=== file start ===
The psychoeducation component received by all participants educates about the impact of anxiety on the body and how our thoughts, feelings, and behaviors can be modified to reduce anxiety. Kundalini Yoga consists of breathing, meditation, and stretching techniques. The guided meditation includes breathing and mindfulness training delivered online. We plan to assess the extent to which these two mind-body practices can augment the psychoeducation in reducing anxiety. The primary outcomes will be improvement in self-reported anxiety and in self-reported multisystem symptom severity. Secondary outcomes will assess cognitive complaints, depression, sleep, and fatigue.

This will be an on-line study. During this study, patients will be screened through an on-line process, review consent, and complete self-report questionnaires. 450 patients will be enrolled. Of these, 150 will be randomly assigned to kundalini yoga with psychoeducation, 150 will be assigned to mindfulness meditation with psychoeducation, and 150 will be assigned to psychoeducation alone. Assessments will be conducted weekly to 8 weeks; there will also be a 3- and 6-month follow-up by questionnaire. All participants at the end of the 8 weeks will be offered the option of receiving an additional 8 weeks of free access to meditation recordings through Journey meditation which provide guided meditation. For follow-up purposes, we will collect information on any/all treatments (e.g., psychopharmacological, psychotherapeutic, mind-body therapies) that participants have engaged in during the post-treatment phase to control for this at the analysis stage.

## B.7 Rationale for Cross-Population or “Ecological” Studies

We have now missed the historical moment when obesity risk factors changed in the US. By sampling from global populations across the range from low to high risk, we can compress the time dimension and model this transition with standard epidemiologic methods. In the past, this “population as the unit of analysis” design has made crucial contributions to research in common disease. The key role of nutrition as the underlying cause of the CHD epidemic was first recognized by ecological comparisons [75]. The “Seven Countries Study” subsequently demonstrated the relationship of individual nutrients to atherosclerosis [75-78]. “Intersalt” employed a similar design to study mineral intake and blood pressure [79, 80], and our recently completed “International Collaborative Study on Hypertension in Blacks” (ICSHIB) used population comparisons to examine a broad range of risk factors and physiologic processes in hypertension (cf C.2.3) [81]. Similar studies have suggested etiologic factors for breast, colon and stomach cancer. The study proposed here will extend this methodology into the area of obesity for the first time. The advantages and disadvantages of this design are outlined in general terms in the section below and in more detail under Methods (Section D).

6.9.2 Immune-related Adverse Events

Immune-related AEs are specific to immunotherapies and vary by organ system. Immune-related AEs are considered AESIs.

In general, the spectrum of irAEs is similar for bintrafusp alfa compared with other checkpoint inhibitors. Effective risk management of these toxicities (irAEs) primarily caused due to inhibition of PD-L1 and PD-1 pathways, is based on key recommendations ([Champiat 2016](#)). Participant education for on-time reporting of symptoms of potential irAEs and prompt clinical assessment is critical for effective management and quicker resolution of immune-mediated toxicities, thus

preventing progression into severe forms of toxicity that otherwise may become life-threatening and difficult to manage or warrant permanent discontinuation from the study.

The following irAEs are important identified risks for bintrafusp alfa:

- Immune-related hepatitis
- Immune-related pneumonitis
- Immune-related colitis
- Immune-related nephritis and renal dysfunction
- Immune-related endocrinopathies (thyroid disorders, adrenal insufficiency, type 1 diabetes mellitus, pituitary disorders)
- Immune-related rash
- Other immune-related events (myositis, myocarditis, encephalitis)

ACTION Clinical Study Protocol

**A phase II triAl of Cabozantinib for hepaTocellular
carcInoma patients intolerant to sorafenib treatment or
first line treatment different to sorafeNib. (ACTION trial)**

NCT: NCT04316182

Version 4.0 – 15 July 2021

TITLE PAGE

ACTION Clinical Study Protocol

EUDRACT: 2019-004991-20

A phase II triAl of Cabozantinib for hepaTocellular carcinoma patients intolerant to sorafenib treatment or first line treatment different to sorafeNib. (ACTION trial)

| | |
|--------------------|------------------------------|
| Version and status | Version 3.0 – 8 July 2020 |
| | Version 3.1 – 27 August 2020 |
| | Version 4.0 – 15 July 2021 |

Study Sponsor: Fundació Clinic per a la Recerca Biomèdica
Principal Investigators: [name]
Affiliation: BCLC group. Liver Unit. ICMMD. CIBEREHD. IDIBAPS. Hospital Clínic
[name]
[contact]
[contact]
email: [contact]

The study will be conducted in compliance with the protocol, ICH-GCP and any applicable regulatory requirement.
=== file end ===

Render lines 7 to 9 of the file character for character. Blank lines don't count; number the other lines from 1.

In general, the spectrum of irAEs is similar for bintrafusp alfa compared with other checkpoint inhibitors. Effective risk management of these toxicities (irAEs) primarily caused due to inhibition of PD-L1 and PD-1 pathways, is based on key recommendations ([Champiat 2016](#)). Participant education for on-time reporting of symptoms of potential irAEs and prompt clinical assessment is critical for effective management and quicker resolution of immune-mediated toxicities, thus

preventing progression into severe forms of toxicity that otherwise may become life-threatening and difficult to manage or warrant permanent discontinuation from the study.

The following irAEs are important identified risks for bintrafusp alfa: